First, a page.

Looking for summer reading suggestions? In every genre from fiction to memoir, poetry to graphic novels, immigrant writers are publishing exciting, award-winning works. Check out our recommended list of books by or about immigrants and first-generation Americans!
Under the Udala Trees — In Nigerian-born Chinelo Okparanta’s debut novel, 11-year-old Ijeoma, a Christian Igbo, is sent to the countryside at the start of Nigeria’s civil war in 1967. There, she encounters a star-crossed lover—Amina, a Muslim Hausa, and a girl, to boot. When they are discovered together, it sets into motion a lifelong negotiation with living and loving openly in a country where LGBTQ relationships are stigmatized. Chinelo’s novel has been hailed as an important voice for Nigeria’s LGBTQ community.
The Leavers — When 11-year-old Deming Guo’s mother, Polly, goes missing, he is removed from his home in the Bronx, adopted by a white couple in upstate New York, and renamed Daniel. Told from the perspectives of both Deming and Polly, Lisa Ko’s debut novel explores the alienation of assimilation and the heart-wrenching choices that undocumented immigrants face. The Leavers received the 2016 PEN/Bellwether Prize for Fiction, awarded by Barbara Kingsolver for fiction that addresses issues of social justice.
Thirteen Ways of Looking — This collection of short fiction is the first released in over a decade from Irish-born National Book Award winner Colum McCann. The acclaimed collection includes the headlining novella, which tells of an elderly judge’s last day in Brooklyn, and three short stories that take on a wide variety of perspectives—from a nun who resolves to confront her assaulter, to a mother searching for a deaf son who has gone missing while on vacation in Ireland.
Here Comes the Sun — This debut by Jamaican-born Nicole Dennis-Benn has been called “the ultimate antibeach novel.” Set in Montego Bay, it concerns itself not with vacationing beachgoers, but with those who live year-round in the poverty of post-colonial Jamaica. The novel centers on Margot, a ruthless hotel receptionist and escort to the wealthy, who will do anything to shield her younger sister Thandi from the same fate, and to find a home with her lover, Verdene, where they won’t be terrorized for being gay.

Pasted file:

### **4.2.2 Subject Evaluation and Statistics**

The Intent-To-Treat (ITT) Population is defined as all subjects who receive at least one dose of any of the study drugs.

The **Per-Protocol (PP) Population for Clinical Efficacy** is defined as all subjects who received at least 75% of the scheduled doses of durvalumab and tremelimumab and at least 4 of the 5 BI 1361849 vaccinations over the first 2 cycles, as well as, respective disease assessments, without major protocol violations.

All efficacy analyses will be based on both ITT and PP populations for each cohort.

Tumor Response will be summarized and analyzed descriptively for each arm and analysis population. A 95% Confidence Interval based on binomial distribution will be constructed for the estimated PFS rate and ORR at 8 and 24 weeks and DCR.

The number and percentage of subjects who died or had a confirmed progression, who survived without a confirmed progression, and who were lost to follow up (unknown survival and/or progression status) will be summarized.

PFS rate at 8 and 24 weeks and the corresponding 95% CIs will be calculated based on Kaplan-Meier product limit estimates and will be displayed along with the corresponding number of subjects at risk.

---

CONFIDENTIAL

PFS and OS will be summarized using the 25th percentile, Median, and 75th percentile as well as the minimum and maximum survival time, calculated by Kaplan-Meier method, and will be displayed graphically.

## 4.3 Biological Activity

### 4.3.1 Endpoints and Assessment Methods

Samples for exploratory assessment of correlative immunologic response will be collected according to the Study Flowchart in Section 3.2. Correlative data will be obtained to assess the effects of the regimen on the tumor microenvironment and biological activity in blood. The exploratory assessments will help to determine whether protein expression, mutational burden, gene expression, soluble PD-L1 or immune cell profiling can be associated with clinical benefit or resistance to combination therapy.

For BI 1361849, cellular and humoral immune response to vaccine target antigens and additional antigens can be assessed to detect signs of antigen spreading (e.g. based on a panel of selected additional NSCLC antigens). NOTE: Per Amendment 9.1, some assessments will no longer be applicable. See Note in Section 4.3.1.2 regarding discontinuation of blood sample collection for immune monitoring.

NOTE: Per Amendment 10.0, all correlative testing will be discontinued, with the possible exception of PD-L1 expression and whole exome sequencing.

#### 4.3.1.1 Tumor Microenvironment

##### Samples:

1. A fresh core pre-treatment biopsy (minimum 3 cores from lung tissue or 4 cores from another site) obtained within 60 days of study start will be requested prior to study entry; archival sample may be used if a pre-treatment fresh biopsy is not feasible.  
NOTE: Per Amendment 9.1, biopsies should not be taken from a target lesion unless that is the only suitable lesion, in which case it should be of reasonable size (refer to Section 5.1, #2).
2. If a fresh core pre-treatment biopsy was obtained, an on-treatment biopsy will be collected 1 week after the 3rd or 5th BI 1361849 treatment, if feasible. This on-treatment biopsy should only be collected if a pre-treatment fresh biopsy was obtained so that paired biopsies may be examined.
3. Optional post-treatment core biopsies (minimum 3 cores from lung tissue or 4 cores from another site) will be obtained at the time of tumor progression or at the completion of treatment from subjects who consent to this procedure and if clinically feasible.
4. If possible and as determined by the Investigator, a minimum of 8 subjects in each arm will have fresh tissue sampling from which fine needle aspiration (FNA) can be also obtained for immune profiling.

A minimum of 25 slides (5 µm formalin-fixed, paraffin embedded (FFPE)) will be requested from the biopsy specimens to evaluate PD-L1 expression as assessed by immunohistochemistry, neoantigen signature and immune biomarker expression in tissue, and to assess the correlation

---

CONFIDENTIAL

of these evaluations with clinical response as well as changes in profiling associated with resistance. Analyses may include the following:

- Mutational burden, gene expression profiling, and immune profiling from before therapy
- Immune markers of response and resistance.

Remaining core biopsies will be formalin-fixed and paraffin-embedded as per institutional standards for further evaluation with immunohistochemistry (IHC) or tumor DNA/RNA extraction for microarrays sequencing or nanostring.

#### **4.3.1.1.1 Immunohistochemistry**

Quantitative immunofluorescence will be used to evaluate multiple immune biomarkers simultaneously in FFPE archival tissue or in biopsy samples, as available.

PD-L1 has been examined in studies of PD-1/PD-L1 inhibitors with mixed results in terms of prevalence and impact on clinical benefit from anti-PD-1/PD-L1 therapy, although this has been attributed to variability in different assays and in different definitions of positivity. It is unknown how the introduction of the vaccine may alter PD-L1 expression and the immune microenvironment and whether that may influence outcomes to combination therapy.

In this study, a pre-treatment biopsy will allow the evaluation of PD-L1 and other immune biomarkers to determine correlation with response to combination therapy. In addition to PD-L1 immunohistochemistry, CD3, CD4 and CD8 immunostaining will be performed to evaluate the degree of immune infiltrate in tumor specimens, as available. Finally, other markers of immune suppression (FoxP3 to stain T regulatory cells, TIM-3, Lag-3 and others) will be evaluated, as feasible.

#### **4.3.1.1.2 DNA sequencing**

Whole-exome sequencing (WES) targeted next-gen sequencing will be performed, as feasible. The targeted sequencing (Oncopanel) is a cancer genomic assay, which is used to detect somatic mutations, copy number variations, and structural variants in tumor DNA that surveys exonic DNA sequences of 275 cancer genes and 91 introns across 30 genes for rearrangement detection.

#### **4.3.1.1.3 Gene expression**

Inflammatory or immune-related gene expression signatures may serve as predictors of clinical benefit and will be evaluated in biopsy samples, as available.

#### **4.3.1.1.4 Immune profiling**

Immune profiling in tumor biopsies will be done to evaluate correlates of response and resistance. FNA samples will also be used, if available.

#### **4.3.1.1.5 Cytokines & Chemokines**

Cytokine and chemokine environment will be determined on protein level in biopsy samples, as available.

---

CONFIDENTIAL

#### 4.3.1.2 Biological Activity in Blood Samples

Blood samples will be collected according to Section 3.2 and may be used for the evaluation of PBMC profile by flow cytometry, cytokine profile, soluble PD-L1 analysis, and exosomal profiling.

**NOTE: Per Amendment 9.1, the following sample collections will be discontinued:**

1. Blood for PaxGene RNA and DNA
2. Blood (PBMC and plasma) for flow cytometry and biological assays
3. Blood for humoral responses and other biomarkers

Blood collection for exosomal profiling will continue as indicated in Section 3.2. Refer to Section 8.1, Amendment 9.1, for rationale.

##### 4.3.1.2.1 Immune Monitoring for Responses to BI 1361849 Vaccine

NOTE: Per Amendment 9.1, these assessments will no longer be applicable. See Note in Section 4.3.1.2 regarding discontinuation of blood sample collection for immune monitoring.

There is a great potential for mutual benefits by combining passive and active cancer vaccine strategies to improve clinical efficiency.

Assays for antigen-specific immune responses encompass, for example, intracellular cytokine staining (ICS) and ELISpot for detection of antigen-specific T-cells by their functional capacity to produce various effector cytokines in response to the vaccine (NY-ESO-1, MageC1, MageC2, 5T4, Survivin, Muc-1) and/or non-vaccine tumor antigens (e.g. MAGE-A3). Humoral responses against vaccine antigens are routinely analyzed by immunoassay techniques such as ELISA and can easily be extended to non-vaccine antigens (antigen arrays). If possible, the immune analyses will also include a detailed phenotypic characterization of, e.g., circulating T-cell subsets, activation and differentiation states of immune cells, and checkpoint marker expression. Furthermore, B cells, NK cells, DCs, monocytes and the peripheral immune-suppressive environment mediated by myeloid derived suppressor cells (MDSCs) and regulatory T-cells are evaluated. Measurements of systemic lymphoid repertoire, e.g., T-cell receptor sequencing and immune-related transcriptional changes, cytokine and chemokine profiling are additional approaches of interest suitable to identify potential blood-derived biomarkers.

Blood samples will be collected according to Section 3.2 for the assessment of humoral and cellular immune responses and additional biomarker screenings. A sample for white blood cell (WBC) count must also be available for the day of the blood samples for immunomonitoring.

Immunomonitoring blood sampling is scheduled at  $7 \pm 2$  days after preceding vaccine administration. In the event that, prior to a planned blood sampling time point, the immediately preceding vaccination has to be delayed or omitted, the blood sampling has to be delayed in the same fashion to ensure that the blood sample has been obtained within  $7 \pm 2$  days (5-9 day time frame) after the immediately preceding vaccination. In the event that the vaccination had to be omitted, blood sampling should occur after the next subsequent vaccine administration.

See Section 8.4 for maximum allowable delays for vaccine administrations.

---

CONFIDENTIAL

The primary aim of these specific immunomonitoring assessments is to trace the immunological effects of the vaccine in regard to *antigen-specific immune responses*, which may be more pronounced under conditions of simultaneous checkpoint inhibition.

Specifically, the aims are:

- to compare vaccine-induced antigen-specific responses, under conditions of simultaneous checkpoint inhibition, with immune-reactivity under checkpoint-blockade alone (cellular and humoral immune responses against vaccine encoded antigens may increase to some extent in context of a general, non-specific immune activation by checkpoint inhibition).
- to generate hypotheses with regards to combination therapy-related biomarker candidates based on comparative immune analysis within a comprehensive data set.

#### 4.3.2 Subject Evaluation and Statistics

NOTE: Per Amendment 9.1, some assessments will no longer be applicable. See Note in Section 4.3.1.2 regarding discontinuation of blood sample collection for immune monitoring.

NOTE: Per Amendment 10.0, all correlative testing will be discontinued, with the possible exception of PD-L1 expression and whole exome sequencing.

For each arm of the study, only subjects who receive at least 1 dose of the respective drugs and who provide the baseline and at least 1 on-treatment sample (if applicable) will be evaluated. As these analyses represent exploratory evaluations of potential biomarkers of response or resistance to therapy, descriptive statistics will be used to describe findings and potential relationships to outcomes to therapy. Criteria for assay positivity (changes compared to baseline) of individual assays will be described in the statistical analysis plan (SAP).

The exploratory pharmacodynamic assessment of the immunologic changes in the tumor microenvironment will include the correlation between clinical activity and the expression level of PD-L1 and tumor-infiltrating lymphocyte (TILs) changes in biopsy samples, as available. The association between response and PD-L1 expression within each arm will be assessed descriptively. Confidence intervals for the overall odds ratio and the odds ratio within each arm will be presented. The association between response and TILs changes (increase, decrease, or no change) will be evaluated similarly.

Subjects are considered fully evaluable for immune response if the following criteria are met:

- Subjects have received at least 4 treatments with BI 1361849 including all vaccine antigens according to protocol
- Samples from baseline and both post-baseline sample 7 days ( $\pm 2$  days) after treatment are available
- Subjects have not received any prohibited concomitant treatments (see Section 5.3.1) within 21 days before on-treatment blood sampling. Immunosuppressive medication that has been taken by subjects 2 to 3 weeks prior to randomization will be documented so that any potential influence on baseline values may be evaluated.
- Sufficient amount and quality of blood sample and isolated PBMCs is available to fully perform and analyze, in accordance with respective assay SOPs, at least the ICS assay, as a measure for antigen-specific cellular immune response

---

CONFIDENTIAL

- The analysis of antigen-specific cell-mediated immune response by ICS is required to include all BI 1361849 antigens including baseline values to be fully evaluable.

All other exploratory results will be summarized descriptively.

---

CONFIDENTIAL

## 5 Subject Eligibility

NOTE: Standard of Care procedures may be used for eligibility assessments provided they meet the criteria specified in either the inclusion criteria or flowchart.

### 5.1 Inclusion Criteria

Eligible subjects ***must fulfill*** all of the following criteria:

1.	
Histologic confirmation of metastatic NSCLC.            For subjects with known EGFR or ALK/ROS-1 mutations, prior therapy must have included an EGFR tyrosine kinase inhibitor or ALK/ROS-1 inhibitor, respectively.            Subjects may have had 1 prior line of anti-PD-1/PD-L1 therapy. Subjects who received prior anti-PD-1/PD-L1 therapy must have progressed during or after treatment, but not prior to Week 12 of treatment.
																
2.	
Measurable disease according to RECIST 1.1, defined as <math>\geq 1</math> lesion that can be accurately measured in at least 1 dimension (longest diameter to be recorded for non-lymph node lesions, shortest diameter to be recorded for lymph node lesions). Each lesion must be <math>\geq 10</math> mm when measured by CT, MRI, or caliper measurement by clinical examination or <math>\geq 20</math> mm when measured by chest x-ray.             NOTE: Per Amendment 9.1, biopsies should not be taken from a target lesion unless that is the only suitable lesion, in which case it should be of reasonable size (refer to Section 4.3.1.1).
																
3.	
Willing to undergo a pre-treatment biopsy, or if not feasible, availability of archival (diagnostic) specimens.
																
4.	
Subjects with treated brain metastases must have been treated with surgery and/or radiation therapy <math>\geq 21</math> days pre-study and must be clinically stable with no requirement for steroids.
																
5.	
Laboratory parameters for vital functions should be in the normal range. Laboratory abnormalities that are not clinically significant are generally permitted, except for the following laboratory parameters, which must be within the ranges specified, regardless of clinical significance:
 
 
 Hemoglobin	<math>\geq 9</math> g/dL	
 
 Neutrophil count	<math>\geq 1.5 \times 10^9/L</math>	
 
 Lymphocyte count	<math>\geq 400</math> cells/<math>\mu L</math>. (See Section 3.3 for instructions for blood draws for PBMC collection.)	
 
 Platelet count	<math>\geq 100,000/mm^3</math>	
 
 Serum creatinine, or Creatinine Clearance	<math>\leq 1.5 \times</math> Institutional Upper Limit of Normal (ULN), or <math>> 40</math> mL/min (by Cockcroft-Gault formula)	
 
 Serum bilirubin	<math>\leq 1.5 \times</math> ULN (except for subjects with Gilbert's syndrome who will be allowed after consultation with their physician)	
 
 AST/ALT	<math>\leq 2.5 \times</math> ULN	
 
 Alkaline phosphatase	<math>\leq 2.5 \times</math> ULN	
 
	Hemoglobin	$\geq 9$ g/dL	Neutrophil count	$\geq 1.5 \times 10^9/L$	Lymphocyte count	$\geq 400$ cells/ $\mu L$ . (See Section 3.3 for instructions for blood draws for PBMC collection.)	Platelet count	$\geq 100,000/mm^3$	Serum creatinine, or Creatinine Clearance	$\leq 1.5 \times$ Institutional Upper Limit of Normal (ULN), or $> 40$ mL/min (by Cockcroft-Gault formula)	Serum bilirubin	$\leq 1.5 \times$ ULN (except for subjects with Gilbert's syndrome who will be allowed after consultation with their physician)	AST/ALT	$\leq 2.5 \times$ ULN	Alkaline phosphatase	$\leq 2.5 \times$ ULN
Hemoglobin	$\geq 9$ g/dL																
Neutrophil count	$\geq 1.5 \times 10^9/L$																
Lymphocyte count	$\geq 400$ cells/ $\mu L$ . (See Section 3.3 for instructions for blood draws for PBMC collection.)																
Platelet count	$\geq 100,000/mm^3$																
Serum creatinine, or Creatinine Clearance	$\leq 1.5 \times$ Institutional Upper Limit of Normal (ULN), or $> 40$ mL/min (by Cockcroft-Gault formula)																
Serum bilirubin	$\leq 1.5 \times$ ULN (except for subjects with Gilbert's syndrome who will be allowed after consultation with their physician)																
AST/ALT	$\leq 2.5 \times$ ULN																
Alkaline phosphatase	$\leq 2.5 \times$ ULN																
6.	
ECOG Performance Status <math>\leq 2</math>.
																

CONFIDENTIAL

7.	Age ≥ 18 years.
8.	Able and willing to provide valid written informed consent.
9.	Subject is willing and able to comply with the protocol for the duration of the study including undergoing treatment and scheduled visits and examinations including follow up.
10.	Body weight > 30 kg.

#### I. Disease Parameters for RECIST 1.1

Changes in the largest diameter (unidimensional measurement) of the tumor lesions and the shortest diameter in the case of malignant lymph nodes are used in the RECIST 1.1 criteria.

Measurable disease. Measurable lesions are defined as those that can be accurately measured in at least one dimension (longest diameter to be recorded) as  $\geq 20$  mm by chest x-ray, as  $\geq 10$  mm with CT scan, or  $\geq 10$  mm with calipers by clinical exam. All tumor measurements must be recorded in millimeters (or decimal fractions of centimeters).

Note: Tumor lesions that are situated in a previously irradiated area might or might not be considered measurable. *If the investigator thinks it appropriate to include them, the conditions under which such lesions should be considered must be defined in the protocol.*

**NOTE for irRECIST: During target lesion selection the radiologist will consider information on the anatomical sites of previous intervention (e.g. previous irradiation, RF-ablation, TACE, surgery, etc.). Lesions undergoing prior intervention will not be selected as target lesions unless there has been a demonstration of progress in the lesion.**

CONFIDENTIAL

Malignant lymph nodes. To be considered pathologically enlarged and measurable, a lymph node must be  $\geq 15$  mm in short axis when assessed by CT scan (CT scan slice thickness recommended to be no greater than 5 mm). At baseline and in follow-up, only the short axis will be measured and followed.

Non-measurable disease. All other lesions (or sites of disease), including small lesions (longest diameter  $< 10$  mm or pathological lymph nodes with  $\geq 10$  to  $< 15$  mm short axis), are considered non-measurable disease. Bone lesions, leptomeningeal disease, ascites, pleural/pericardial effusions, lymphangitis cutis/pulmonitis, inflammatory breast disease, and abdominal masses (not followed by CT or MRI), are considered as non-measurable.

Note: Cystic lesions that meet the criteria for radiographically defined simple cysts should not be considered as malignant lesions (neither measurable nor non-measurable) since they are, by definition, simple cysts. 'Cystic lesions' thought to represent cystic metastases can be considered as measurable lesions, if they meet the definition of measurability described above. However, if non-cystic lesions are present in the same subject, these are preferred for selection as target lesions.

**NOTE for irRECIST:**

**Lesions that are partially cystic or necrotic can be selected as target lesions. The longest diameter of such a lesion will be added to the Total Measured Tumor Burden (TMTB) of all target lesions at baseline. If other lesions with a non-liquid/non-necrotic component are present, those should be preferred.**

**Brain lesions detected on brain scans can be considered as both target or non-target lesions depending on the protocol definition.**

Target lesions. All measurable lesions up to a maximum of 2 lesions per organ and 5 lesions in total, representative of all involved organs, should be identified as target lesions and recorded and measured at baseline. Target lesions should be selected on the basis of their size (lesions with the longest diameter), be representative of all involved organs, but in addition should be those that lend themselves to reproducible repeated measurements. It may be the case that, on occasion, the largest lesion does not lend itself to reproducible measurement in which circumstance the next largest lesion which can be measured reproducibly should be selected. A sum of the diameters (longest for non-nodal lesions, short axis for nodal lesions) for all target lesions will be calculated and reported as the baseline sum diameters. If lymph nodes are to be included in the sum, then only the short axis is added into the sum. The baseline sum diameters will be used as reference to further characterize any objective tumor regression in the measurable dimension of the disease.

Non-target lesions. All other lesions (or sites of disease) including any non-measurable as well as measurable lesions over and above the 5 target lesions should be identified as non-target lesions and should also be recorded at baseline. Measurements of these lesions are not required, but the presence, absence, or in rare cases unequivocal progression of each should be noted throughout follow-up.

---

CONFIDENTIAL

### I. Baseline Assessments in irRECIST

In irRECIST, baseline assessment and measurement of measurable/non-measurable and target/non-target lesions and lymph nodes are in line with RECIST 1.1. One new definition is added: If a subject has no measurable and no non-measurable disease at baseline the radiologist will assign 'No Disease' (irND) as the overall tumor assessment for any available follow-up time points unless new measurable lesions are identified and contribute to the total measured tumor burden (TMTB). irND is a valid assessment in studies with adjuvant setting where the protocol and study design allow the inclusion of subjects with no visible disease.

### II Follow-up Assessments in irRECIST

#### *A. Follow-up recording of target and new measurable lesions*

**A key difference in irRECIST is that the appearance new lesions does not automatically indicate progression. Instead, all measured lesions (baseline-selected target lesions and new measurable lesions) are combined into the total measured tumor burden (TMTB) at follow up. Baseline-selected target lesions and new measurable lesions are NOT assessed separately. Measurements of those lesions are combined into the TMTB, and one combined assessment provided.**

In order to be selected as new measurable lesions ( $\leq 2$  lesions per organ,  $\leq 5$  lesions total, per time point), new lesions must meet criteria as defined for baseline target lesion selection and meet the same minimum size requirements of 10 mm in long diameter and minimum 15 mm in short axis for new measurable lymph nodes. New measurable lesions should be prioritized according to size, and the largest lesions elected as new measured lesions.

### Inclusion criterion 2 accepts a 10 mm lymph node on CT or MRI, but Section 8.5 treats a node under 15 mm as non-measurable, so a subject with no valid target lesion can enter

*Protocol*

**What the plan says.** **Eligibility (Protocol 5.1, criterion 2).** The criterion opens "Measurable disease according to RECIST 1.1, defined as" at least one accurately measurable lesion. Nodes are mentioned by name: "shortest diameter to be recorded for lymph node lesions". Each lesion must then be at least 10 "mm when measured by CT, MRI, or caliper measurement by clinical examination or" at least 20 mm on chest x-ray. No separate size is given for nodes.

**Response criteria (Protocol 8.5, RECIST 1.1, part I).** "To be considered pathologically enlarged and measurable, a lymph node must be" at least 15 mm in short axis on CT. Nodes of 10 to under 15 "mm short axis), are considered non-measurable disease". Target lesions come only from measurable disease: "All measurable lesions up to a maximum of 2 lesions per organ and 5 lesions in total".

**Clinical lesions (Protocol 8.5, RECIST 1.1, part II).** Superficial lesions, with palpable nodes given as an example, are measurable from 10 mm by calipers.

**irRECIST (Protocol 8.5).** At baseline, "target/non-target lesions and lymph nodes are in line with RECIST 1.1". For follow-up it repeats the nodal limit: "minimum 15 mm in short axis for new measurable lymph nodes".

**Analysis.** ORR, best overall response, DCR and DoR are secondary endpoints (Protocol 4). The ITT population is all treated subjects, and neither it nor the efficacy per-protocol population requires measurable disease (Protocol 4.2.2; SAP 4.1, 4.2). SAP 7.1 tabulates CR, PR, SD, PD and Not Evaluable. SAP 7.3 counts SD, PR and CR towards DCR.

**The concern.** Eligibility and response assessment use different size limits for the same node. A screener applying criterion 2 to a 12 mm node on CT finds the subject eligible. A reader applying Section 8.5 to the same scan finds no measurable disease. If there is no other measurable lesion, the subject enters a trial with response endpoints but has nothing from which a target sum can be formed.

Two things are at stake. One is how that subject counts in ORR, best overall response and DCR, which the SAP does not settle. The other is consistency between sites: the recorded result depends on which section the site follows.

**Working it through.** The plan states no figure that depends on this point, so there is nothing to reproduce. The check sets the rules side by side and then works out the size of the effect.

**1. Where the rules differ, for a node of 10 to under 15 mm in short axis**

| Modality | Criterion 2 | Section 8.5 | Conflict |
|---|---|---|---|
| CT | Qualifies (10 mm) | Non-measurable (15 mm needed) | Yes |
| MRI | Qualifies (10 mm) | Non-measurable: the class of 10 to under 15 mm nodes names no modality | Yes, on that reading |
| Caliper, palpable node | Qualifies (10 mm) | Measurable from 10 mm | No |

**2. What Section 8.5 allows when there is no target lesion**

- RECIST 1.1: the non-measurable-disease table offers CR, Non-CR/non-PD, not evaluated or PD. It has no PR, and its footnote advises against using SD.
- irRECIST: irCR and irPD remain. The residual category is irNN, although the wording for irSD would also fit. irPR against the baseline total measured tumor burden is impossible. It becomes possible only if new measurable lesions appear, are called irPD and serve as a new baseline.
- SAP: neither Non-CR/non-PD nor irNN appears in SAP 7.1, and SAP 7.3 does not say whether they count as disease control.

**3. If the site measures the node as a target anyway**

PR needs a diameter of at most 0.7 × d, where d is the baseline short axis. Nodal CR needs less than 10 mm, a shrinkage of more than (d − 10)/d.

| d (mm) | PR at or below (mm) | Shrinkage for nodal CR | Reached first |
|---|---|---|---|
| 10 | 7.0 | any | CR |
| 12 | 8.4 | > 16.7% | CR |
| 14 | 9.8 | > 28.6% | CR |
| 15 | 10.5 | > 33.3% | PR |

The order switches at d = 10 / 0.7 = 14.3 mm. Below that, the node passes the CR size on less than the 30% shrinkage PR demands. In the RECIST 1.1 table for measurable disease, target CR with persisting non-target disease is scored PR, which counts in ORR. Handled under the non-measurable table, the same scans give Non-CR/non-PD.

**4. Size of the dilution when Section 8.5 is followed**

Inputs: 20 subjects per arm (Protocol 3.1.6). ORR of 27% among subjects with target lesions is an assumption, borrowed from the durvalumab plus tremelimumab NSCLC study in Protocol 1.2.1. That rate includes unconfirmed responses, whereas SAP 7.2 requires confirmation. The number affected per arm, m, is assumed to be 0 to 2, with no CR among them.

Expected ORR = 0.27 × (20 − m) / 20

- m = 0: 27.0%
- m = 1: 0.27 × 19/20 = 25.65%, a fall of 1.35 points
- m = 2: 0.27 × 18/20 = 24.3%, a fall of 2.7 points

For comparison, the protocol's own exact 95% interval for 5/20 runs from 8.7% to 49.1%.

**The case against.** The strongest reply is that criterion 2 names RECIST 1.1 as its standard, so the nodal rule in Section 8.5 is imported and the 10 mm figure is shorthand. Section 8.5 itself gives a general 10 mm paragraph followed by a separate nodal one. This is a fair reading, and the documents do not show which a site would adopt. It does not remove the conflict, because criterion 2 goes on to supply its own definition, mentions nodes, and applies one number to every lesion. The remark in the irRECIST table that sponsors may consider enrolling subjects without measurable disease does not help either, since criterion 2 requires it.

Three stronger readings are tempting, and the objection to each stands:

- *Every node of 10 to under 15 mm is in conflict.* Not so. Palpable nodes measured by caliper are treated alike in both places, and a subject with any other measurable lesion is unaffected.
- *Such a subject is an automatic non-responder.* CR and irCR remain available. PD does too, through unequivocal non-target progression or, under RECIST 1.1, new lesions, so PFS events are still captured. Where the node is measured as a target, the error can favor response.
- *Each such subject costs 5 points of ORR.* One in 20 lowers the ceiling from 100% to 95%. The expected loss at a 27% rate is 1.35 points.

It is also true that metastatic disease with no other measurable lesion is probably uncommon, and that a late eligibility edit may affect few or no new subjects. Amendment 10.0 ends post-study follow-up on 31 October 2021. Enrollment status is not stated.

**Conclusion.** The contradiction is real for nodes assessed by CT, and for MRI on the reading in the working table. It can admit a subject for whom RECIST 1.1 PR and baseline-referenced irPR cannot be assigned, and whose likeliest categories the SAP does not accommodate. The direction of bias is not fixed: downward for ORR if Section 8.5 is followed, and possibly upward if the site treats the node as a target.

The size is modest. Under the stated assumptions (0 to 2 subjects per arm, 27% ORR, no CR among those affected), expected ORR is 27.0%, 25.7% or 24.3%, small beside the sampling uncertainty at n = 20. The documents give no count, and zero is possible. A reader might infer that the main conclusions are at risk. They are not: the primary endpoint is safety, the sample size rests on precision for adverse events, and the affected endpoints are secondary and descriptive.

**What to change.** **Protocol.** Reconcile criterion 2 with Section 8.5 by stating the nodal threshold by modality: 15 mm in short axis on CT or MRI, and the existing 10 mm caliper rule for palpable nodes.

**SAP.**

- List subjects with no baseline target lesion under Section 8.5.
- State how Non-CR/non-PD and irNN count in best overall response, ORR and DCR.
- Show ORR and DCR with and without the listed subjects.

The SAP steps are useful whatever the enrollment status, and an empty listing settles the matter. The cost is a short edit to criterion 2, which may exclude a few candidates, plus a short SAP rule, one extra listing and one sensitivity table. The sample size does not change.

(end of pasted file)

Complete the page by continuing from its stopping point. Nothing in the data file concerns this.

Sad Girl Poems — The debut chapbook from Christopher Soto, AKA Loma, dives intimately into issues of domestic violence, queer youth homelessness, and suicide; Eileen Myles called it “revolutionary, sad, and finely wrought.” The child of El Salvadorian immigrants, Christopher is also the editor of Nepantla: A Journal Dedicated to Queer Poets of Color and a founder of the Undocupoets Campaign, which lobbied poetry publishers to remove a proof of citizen requirement from first-book contests, allowing undocumented poets to participate.
Look — Drawing from words and phrases found in the Defense Department’s Dictionary of Military and Associated Terms, Solmaz Sharif shifts the kaleidoscope of language to examine the realities of war and its many unbearable human costs. Born in Turkey to Iranian parents, Solmaz assembles her family’s fragmented narratives in the aftermath of war in this collection, examining the repercussions of the American invasions of Afghanistan and Iraq, and the ways that those repercussions are obscured through language.
Matters of the Sea / Cosas del mar — Born in Spain to Cuban exiles, Richard Blanco has published several prize-winning collections. He was named Barack Obama’s inaugural poet in 2013, making him the first Latino, immigrant, and openly gay writer to hold the honor, and in 2015, he was invited by President Obama to present a poem upon the historic reopening of the United States Embassy in Havana, Cuba. Matters of the Sea / Cosas del mar reproduces the poem in a bilingual chapbook commemorating the opening.